Herman Severin Løvenskiold
For his own choreographic version of the ballet La Sylphide, August Bournonville commissioned a new score from the nineteen-year-old Baron von Løvenskjold (1815–1870).
Some say it was because he did not have enough money to purchase the original 1832 score by Jean Schneitzhoeffer from the Paris Opera. However, French critics evaluated the score as not mastered very well, insufficiently dramatic, with tunes seemingly borrowed from works of other composers. Bournonville himself played the violin and thought music was “the most perfect instrument of imagination”. According to him “Music forms the foundation for ballet, melody and harmony evoke the atmosphere, rhythm defines the type and character of the dance. Music visualises the meaning of the ballet mime.” Løvenskjold worked very closely with Bournonville. In line with his libretto, he composed the sequence of ballet parts; piano reduction was done for two violins. In the middle of the 19th century dance classes and rehearsals were accompanied on the violin. Bournonville noted: “This way music is composed to accompany the poem and ballet is then created in line with the rhythm and melodies, thereby merging both art forms into one common outcome.” Løvenskjold’s score for La Sylphide has been preserved and represents the oldest original Romantic ballet score. Musical means are applied to express the contrast between the ethereal world of a Sylph and its opposite in folk dances of the Scottish countrymen. Melodramatic sound effects and disharmonies increase the dramatic impact and intensify visual appeal of the stage plot. Løvenskjold composed primarily for the Royal Theatre, published ample piano music and an overture concertante. In cooperation with Bournonville he created ballet The New Penelope, or Spring Festival in Athens (1847). His monumental opera Turandot (1854) was staged just twice.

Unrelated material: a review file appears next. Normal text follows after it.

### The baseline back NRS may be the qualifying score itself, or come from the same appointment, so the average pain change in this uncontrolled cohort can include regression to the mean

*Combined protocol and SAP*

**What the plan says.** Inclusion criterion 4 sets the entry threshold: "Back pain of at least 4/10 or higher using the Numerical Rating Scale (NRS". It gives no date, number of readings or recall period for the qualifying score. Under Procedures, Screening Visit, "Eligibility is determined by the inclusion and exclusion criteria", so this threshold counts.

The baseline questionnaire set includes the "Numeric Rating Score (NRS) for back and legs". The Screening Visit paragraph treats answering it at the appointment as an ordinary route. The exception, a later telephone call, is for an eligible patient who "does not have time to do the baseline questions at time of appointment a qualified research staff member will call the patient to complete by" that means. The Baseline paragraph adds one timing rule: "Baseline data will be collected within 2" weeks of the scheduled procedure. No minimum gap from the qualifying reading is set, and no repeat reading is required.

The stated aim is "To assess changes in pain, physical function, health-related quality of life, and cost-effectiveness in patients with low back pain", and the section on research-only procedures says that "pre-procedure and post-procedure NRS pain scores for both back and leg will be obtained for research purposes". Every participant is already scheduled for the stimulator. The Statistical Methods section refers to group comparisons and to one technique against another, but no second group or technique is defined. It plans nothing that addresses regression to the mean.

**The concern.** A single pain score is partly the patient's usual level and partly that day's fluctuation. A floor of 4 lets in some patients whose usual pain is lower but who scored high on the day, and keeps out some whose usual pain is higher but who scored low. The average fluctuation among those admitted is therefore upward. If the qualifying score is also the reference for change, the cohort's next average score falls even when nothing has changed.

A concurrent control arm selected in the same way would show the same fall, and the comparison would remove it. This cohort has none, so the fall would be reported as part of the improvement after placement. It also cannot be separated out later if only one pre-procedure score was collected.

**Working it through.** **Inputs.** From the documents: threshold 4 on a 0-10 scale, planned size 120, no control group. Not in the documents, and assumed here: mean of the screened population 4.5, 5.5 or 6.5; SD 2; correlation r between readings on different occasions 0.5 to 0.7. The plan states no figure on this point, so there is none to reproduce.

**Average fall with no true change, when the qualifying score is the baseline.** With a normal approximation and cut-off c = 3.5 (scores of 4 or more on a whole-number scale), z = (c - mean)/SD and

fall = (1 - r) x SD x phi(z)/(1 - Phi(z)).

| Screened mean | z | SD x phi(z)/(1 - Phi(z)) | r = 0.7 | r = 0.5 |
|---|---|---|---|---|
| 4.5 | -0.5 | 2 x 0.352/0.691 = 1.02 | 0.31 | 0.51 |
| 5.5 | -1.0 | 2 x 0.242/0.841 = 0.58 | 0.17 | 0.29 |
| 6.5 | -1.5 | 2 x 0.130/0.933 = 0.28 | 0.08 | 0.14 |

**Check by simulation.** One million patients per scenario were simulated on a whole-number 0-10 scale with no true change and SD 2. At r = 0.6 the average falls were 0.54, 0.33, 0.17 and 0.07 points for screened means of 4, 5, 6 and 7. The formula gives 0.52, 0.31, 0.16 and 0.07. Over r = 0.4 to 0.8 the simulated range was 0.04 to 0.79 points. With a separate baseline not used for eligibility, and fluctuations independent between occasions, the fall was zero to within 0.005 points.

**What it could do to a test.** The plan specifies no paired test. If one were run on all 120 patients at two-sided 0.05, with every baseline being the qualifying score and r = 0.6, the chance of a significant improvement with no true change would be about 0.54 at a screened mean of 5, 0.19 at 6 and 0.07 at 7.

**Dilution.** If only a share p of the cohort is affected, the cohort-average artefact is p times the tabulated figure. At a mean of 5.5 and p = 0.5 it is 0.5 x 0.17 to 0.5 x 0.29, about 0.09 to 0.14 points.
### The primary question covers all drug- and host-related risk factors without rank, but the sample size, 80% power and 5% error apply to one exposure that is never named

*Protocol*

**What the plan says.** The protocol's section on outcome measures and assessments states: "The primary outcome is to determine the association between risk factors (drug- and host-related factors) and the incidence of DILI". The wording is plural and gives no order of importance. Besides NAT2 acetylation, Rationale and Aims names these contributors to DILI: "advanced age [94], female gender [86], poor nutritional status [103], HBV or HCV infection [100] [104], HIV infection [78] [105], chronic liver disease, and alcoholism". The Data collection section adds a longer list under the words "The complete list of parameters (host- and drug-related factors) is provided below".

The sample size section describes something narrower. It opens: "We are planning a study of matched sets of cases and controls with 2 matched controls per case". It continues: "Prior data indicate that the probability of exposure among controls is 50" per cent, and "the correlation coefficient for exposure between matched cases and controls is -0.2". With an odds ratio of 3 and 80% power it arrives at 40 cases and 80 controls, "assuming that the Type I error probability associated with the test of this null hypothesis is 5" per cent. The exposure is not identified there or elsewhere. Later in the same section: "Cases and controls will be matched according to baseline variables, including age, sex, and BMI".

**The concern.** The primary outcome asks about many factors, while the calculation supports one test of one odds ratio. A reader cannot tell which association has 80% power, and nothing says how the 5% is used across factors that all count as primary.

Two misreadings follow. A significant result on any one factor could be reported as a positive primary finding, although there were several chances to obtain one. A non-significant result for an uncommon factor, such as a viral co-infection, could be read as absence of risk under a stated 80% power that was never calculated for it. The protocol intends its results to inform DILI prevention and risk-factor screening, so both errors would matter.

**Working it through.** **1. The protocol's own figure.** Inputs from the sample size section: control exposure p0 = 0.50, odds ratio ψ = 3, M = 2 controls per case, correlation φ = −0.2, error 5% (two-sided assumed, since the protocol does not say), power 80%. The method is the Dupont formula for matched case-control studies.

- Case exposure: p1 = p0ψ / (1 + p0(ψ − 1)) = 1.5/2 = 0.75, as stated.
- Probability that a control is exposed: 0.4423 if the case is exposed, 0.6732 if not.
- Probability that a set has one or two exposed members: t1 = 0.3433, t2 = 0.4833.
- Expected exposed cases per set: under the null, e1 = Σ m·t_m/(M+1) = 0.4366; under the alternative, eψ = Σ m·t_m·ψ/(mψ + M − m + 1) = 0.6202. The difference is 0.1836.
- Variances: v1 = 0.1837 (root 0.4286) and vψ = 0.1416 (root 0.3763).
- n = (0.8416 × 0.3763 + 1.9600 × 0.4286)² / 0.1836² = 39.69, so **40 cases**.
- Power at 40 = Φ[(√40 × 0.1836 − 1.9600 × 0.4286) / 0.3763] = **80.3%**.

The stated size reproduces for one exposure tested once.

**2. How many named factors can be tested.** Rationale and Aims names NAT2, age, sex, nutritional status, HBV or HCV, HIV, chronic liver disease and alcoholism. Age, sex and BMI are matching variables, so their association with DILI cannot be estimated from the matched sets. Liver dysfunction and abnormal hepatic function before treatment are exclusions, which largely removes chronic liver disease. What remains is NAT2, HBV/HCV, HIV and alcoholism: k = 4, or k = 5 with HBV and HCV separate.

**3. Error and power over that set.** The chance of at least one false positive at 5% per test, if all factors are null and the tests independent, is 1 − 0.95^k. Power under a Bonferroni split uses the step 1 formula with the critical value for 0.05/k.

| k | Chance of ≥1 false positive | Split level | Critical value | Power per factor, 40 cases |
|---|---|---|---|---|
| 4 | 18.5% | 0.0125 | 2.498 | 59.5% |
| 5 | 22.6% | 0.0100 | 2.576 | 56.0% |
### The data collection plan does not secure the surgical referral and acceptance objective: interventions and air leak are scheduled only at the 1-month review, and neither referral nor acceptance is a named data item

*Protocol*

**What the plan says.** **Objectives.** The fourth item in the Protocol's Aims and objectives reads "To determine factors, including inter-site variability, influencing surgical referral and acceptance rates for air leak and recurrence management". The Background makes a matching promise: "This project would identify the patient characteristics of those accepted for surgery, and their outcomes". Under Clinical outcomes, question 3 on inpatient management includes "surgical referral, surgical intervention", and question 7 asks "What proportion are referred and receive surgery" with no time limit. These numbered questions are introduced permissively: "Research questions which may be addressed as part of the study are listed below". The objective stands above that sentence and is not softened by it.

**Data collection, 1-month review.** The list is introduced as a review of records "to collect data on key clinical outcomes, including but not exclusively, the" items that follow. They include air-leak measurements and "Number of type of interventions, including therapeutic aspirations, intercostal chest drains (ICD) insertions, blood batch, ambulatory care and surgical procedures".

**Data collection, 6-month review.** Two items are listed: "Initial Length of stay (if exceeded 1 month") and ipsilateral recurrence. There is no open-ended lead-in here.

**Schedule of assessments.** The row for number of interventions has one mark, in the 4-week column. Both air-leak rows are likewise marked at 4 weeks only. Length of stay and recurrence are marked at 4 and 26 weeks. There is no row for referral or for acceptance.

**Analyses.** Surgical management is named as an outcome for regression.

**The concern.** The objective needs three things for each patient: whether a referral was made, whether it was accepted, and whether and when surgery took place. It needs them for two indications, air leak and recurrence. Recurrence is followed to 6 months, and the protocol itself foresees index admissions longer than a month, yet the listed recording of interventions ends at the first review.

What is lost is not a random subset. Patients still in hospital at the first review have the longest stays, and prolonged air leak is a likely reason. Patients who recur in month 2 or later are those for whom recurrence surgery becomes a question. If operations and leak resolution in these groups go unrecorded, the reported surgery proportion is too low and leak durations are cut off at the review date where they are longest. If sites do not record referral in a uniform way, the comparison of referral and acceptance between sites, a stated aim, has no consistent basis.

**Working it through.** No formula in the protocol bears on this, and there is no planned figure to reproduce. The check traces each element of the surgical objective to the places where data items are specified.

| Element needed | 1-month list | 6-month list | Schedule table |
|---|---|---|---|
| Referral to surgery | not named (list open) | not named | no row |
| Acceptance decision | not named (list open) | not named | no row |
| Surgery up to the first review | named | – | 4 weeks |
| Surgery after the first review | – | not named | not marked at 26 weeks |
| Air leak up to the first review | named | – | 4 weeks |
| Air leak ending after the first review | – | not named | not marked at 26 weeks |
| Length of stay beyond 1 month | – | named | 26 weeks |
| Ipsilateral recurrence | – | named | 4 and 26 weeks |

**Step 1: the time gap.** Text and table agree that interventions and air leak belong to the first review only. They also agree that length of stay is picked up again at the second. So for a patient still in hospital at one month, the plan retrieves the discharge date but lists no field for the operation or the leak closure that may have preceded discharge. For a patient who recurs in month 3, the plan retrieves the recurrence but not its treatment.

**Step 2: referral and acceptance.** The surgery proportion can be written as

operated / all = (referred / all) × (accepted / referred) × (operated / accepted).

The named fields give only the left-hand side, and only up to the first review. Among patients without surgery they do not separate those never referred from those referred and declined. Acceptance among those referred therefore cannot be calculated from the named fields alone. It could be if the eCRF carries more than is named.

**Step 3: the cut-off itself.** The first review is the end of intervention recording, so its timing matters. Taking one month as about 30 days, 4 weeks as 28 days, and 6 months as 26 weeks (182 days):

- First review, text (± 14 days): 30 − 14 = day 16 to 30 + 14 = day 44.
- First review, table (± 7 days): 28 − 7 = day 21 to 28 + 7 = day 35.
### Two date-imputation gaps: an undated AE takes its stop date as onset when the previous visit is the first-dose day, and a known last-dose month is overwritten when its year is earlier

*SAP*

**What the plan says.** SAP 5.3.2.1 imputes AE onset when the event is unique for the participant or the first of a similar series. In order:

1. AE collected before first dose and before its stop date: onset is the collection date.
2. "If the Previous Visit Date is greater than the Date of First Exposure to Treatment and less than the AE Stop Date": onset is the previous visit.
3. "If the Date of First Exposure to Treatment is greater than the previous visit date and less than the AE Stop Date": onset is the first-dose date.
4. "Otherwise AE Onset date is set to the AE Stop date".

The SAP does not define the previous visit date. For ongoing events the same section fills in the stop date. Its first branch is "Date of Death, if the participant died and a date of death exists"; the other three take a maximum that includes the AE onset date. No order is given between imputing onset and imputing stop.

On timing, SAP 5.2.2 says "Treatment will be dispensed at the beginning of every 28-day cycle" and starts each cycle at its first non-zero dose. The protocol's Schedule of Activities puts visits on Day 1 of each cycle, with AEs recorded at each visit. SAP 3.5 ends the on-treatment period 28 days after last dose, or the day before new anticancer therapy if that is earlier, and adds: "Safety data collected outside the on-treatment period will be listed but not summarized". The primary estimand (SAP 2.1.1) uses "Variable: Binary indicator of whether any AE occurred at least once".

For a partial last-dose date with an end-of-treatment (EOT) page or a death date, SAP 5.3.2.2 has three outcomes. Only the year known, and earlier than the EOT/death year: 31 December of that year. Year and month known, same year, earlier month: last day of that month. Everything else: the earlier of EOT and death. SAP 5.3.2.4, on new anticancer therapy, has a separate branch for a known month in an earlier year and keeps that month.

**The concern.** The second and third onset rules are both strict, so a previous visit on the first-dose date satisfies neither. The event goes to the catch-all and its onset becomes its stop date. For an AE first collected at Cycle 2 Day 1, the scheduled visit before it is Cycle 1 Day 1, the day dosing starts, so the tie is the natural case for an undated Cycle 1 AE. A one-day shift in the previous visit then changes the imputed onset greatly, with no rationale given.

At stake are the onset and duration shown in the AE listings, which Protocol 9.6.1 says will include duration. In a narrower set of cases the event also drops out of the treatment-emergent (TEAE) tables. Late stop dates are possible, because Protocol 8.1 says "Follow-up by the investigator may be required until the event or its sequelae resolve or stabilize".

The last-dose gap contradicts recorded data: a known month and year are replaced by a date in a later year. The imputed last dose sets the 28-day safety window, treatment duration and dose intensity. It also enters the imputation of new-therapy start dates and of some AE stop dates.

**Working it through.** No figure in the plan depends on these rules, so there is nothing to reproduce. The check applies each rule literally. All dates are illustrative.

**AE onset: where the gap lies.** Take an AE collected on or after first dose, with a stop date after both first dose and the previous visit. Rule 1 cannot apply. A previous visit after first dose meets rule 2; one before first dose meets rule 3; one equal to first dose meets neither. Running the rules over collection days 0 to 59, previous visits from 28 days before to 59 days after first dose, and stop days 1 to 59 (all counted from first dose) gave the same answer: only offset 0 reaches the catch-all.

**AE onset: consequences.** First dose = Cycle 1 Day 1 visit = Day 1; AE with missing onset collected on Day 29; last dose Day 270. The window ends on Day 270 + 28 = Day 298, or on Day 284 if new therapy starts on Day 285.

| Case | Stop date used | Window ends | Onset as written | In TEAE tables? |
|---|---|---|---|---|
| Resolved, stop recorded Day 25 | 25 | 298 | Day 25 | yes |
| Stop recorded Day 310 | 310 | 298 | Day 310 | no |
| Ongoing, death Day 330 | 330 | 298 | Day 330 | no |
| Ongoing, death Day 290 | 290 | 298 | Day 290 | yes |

In the 1850s he became a court organist.